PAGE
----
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 Subject: RE: Best & New way to teach Long Division Author: Daniel44 Date: Jun 11 2014
On Jun  9 2014, Howard58 wrote:
> The long division procedure still uses repeated subtraction, but in
> an efficient way. My suggestion to everybody is that one should put
> in all the missing zeros at each step, as the procedure then makes
> total sense.  Also it can then be easily explained.

My question
> is: Why are we still teaching long division?

The only argument in
> its favour that I have come across is that it helps kids to
> understand place value. But if you don't understand place value then
> you have absolutely no chance of understanding long division.

I feel like the argument that long division goes hand in hand with division of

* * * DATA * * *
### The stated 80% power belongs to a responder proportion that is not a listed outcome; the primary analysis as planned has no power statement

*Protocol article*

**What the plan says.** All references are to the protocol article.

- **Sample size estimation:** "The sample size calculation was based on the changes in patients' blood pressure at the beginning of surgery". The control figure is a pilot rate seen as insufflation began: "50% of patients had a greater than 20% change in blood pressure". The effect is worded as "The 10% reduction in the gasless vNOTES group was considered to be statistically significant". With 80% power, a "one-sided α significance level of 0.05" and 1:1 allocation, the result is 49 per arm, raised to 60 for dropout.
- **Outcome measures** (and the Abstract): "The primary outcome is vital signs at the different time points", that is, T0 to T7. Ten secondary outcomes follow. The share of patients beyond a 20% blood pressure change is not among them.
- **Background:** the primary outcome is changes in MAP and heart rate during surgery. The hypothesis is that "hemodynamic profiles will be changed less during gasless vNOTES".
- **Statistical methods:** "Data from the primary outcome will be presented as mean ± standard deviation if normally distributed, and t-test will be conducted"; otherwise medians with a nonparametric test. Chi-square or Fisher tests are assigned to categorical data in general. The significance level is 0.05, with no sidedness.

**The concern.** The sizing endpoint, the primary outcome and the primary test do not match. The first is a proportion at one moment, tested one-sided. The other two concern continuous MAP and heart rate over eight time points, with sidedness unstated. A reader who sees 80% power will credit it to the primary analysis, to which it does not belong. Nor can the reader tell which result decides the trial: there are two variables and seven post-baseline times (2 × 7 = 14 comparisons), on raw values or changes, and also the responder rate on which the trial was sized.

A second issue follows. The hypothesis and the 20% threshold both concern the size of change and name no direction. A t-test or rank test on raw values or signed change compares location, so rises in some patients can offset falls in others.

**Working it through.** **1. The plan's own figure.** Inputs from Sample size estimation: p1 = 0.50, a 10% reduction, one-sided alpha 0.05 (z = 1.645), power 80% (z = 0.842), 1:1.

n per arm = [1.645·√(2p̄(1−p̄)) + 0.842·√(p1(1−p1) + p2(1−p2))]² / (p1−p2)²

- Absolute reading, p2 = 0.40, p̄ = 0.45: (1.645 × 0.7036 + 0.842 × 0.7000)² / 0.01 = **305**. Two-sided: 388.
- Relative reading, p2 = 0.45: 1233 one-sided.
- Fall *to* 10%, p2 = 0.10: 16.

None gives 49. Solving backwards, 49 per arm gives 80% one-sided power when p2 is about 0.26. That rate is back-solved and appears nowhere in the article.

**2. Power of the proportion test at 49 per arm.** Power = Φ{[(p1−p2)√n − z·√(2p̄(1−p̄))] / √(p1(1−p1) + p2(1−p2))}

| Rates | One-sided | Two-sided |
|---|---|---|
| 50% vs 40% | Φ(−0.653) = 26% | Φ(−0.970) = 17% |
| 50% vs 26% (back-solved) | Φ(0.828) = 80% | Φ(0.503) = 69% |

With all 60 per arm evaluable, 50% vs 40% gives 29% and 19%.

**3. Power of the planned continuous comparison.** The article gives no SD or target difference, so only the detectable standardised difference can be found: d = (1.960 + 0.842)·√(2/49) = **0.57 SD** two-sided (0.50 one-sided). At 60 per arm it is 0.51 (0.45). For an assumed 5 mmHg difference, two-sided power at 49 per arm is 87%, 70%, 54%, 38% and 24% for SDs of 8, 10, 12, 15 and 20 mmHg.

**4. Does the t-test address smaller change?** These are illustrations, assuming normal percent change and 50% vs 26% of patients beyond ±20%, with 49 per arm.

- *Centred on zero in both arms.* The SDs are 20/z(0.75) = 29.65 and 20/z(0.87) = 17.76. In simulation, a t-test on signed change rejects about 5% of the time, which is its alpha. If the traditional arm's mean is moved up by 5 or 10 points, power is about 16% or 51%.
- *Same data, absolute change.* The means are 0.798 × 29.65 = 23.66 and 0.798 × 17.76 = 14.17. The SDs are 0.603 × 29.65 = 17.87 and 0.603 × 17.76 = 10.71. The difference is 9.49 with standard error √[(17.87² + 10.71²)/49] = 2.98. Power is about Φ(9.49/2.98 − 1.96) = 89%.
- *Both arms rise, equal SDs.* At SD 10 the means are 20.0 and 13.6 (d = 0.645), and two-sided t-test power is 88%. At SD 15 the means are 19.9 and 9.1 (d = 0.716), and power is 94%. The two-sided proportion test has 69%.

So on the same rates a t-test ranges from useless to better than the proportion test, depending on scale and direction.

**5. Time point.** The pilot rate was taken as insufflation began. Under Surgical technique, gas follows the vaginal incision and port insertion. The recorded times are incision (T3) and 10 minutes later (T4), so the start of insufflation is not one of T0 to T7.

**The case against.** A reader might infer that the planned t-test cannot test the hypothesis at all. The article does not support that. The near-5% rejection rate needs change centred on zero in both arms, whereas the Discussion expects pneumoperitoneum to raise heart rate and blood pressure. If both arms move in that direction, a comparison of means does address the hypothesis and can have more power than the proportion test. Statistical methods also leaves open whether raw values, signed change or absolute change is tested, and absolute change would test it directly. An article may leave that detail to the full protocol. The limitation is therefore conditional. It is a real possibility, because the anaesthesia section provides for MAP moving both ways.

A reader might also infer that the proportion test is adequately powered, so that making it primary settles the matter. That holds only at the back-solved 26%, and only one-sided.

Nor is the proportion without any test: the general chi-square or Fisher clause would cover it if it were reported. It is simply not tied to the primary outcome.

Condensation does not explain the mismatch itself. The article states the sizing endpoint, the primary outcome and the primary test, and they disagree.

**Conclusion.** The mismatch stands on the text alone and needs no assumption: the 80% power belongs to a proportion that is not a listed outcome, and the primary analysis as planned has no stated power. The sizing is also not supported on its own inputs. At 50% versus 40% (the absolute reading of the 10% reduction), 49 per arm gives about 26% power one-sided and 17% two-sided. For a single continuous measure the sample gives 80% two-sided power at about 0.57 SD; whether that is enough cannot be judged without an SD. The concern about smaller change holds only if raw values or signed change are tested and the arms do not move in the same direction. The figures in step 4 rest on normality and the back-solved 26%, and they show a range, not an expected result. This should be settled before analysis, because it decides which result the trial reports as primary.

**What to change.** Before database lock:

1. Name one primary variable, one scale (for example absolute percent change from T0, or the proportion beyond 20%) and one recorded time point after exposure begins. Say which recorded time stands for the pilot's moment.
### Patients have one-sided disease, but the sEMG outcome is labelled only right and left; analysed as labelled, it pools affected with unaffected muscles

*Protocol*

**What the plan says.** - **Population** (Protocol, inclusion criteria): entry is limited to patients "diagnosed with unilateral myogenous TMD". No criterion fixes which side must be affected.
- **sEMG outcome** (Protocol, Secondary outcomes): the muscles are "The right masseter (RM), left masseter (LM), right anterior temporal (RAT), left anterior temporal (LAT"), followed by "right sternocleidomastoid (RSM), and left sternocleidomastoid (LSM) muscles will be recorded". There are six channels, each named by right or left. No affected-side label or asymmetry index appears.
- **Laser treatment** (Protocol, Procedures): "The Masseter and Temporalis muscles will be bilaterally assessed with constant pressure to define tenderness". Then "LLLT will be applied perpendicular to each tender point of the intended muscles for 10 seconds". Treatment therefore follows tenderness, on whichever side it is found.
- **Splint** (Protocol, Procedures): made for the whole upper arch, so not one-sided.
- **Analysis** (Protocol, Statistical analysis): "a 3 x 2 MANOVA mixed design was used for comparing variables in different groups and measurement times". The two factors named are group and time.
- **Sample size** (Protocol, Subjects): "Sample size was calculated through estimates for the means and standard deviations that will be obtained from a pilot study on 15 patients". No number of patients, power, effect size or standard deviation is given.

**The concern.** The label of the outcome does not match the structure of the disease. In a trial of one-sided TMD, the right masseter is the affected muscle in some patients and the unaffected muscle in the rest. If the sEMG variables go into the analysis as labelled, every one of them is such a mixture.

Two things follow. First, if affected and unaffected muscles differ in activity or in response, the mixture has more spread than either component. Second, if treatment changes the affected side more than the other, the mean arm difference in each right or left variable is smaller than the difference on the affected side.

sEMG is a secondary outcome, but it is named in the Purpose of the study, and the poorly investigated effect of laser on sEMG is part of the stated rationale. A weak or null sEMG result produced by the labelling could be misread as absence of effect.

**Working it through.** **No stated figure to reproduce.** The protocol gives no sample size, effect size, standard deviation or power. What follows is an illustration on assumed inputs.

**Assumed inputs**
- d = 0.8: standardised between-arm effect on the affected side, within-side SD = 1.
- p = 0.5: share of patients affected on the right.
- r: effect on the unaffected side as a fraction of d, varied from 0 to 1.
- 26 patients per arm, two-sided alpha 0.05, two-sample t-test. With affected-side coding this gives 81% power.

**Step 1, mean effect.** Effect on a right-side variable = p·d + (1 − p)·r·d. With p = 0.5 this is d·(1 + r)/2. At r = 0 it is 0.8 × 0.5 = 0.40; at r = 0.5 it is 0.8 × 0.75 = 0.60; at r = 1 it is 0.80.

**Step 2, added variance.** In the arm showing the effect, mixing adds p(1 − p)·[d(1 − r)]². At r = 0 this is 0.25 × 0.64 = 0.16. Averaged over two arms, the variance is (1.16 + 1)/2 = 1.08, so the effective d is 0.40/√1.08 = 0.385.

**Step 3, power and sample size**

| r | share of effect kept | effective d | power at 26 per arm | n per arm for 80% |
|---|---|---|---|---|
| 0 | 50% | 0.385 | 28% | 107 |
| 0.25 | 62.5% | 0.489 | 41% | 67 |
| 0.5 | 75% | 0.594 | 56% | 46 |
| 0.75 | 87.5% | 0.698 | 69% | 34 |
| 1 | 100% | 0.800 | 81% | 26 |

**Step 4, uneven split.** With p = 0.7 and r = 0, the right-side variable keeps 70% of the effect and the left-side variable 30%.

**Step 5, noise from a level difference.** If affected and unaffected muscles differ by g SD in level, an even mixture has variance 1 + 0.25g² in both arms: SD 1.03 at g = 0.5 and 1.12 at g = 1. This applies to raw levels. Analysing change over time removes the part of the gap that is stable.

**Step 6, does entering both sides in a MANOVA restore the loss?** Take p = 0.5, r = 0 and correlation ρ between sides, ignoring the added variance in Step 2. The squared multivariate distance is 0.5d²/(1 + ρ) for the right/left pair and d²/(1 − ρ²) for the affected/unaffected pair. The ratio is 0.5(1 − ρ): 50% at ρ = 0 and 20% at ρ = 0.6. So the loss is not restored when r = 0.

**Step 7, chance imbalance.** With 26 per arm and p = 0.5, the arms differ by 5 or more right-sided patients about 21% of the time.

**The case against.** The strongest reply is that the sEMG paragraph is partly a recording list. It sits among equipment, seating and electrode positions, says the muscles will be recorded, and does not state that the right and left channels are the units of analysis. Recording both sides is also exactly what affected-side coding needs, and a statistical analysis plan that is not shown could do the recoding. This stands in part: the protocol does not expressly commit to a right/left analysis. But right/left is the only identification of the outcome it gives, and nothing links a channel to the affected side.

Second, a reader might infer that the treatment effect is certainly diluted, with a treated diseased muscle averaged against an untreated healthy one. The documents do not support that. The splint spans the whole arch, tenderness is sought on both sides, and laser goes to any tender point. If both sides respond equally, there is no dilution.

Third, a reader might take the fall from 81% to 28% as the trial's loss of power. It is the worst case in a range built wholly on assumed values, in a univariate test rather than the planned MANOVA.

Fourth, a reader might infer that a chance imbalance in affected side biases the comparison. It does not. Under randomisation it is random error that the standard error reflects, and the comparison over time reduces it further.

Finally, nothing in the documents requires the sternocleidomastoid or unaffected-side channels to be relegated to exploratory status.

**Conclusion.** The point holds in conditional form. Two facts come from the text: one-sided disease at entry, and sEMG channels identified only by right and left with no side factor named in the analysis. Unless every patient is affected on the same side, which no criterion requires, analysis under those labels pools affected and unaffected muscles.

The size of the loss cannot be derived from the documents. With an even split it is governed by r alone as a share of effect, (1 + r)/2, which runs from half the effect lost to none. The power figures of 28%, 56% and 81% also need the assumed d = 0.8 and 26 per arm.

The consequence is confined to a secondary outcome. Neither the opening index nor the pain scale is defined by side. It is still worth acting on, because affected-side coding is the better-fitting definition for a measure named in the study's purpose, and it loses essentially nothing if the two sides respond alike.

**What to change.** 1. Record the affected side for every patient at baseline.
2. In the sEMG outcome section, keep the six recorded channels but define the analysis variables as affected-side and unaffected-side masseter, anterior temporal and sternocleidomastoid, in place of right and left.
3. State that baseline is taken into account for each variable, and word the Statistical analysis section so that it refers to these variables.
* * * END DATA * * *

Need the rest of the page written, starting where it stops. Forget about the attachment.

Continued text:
polynomials is a too week to be repeated. I can't really see a way that it'd
help high schoolers to learn normal long division immediately prior to
polynomial long division. (Can synthetic stand on its own to teach the concept
of polynomial division?)

I think what it comes down to is the difference between computing division and
expressing division. I think long division is still the best method of
calculating a single expression ratio between two numbers. It's possible to get
a whole number answer from any of the methods listed on Jeff's website, but the
methods other than long division do not become more precise than a remainder.
Though, the argument can be made that adjusting a remainder to a fractional
component of a mixed numeral is more precise than any decimal expression. I
think that to a young student a decimal answer to n digits is more apparently
precise.

If you want to express that division is the fundamental operation in fractions,
ratios and rational expressions, I don't think that long division is the way to
do it. In this case Jeff is right to claim that Long division is a computational
shortcut, and Howard is correct to question.